When slow Internet happens to fast people

Entrepreneur goes where life is slow and the Internet is slower

By Sheryl Rowling

Nov 21, 2014 @ 1:27 pm EST

We're spoiled. Our high-speed Internet gives us instant access to information and allows us to communicate with anyone, anywhere. Yet if pulling up Google takes more than 10 seconds, we get frustrated.

So it's not just the Internet that we value so much. It's the high speed connection that sealed the deal. Clearly, the web would be less widely used if we had to rely on dial-up. (Yes, I am that old — I remember!). Now, in the post dial-up world, email and the web are not just part of our daily lives, they seem to be indispensable.

I've been thinking about how high speed has made such an impact. You see, I just went on a long cruise across the Atlantic. The only Internet connection available on a cruise ship is through satellite. On the ship, this translated to unreliable, expensive and extremely slow service — kind of like high priced dial-up!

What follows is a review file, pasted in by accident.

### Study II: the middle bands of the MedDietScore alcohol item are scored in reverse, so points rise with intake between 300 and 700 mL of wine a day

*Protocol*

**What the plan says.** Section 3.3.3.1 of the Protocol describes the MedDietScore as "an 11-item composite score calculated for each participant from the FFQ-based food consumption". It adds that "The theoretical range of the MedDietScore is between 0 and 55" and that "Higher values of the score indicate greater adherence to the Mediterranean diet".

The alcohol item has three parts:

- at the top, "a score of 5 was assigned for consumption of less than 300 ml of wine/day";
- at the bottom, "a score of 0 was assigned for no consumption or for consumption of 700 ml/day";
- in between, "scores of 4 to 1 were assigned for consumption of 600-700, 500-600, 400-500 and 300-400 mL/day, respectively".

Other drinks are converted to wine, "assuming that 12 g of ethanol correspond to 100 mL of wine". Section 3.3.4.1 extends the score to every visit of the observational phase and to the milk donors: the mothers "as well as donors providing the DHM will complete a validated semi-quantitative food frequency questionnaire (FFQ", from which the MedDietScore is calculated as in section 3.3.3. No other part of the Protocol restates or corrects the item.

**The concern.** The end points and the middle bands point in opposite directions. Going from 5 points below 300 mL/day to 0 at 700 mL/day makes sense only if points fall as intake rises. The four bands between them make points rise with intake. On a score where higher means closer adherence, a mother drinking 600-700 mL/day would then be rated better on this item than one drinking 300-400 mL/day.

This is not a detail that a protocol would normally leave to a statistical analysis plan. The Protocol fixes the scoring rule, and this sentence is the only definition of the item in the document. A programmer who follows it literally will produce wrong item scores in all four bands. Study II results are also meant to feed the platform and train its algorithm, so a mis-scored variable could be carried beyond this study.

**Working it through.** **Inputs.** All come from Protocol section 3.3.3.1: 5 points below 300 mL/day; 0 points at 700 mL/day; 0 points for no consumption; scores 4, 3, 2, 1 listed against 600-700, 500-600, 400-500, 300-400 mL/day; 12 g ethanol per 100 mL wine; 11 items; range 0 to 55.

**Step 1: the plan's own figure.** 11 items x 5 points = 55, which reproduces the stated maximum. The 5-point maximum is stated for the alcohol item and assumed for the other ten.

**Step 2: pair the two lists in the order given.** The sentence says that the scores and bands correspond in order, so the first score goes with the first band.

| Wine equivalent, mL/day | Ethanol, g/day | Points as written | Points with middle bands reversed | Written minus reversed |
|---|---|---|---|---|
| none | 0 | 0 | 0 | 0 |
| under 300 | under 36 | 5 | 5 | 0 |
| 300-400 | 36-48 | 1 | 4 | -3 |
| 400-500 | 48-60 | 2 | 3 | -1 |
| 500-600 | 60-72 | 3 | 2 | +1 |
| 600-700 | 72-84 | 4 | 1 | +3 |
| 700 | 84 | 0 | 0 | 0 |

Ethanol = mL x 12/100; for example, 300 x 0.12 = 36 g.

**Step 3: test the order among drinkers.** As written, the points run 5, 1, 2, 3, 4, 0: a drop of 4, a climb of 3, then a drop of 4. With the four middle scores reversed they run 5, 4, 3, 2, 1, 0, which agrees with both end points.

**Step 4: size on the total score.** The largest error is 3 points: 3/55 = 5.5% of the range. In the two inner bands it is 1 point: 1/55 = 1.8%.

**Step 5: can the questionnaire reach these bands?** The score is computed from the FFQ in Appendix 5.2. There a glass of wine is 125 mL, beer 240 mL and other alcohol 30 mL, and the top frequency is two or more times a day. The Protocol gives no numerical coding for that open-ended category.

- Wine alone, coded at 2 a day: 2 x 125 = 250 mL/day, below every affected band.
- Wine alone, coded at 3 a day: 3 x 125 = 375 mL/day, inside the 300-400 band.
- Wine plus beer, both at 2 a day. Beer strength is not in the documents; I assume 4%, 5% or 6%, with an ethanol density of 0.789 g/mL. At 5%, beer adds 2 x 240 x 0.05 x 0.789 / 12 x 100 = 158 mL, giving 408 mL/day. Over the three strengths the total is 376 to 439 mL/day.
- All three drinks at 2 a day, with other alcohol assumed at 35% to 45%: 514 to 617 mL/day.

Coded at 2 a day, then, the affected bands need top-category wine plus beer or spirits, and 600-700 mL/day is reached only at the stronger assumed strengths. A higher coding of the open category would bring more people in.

Prior to leaving on my trip, I shut off my work emails (diverted to trusted employees), determined to truly enjoy my vacation. If anything needed my attention, employees were instructed to use my personal email. My intent was to check email only twice a day.

Well, the best laid plans ... It took at least five minutes to just get to my mailbox. Then, downloading only one message was, again, a five minute wait. To send an email — you guessed it — another five minutes! And all of this was assuming that I wasn't disconnected at any time during the process. At the "discounted" rate of 30 cents per minute, my husband and I spent $600 over 17 days for this frustration. Did this mean we were overly attached to our emails? I'd say no.

For me, checking in twice a day meant approximately five minutes each time to log on, another five minutes getting kicked out, five minutes each time to access my mailbox, five minutes per each email downloaded and five minutes each to respond. If I downloaded and responded to only six emails per day, that would total 85 minutes — or over $430 in Internet charges for the duration of the cruise.

I think this type of connection would have been acceptable in the age of dial-up. It just doesn't work with today's expectations of instant communications. Back on land, I am now thankful for my Internet speed. And I plan to not get as frustrated when it occasionally slows down a bit.

Sheryl Rowling is chief executive of Total Rebalance Expert and principal at Rowling & Associates. She considers herself a nontechie user of technology.

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